A receptor-antibody hybrid hampering MET-driven metastatic spread.

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Publisher: BioMed Central Ltd.
Document Type: Article
Length: 6,604 words
Lexile Measure: 1360L

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Abstract :

Background The receptor encoded by the MET oncogene and its ligand Hepatocyte Growth Factor (HGF) are at the core of the invasive-metastatic behavior. In a number of instances genetic alterations result in ligand-independent onset of malignancy (MET addiction). More frequently, ligand stimulation of wild-type MET contributes to progression toward metastasis (MET expedience). Thus, while MET inhibitors alone are effective in the first case, combination therapy with ligand inhibitors is required in the second condition. Methods In this paper, we generated hybrid molecules gathering HGF and MET inhibitory properties. This has been achieved by 'head-to-tail' or 'tail-to-head' fusion of a single chain Fab derived from the DN30 MET antibody with a recombinant 'ad-hoc' engineered MET extracellular domain (decoyMET), encompassing the HGF binding site but lacking the DN30 epitope. Results The hybrid molecules correctly bind MET and HGF, inhibit HGF-induced MET downstream signaling, and quench HGF-driven biological responses, such as growth, motility and invasion, in cancer cells of different origin. Two metastatic models were generated in mice knocked-in by the human HGF gene: (i) orthotopic transplantation of pancreatic cancer cells; (ii) subcutaneous injection of primary cells derived from a cancer of unknown primary. Treatment with hybrid molecules strongly affects time of onset, number, and size of metastatic lesions. Conclusion These results provide a strategy to treat metastatic dissemination driven by the HGF/MET axis. Keywords: MET, HGF, Metastasis, Targeted therapy, Fusion proteins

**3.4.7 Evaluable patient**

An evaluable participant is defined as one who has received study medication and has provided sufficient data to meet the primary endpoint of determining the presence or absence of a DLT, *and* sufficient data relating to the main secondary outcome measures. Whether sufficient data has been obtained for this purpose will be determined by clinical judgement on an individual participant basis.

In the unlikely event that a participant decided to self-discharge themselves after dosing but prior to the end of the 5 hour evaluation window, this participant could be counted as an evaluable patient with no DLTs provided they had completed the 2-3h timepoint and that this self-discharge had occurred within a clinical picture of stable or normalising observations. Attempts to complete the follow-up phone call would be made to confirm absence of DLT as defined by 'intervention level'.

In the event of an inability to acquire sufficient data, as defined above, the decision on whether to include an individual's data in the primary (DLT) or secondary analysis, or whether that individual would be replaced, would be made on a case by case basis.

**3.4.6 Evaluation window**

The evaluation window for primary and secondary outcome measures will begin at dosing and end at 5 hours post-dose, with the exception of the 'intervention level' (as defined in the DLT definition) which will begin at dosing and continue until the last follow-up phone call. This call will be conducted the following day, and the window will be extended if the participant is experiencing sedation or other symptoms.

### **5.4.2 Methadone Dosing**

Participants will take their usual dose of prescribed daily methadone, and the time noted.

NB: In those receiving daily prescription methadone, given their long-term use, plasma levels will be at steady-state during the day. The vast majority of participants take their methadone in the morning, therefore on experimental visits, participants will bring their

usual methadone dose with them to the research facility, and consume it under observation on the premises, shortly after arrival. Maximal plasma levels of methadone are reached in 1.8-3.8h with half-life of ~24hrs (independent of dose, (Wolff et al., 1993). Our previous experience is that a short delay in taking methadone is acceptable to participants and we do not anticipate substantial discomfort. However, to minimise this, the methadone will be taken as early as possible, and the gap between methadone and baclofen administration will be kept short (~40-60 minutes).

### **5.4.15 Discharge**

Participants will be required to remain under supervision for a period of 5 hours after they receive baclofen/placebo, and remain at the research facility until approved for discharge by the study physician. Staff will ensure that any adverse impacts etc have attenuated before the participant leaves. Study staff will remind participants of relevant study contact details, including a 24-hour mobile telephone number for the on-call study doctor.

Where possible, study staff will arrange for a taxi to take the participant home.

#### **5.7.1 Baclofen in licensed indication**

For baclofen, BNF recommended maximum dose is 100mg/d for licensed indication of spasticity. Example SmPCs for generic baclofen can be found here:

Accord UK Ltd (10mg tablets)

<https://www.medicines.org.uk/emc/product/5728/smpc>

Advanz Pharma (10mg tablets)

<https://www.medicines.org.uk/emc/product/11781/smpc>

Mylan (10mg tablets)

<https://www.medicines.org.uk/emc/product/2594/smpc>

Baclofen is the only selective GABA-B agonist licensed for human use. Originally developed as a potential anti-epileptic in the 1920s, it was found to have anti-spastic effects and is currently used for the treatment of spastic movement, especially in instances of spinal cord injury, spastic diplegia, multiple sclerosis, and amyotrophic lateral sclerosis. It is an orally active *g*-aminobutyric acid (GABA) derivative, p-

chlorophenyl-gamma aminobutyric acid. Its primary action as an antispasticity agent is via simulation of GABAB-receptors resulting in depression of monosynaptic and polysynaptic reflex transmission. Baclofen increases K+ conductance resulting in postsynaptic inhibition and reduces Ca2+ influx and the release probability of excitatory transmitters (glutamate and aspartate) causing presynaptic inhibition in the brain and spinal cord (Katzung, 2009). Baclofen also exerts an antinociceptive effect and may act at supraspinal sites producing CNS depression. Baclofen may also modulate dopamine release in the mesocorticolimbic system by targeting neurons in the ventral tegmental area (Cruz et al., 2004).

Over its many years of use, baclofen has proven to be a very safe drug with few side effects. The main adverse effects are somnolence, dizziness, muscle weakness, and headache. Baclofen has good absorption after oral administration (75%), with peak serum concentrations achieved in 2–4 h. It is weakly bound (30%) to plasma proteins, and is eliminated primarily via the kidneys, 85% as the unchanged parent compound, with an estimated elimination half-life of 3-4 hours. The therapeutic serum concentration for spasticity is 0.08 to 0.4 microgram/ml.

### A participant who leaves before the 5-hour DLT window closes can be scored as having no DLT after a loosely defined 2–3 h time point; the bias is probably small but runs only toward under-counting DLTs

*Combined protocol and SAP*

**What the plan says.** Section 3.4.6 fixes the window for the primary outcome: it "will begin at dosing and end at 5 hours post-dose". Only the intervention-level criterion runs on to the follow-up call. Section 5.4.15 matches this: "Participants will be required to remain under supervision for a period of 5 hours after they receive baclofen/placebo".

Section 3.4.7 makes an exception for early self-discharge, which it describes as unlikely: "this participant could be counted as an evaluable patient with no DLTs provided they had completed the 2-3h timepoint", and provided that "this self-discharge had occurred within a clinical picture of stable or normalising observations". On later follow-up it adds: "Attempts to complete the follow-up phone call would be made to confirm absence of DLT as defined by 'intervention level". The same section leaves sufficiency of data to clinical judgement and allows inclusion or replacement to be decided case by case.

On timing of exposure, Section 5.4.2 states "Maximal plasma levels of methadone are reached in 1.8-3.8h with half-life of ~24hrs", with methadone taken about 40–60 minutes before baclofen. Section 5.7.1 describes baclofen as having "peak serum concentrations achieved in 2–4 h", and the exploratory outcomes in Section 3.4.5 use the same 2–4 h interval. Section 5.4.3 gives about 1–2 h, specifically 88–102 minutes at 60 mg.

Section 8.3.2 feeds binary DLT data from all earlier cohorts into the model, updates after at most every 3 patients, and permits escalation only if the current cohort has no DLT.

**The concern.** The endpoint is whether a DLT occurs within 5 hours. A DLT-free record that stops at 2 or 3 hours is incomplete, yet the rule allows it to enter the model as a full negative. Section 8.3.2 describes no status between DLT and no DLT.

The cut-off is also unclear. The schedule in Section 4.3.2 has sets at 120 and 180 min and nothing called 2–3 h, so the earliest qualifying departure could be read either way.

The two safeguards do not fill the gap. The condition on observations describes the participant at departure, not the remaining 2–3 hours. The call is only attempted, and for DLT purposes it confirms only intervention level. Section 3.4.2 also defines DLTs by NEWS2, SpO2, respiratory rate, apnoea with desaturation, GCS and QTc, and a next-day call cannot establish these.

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Gale Document Number: GALE|A650607699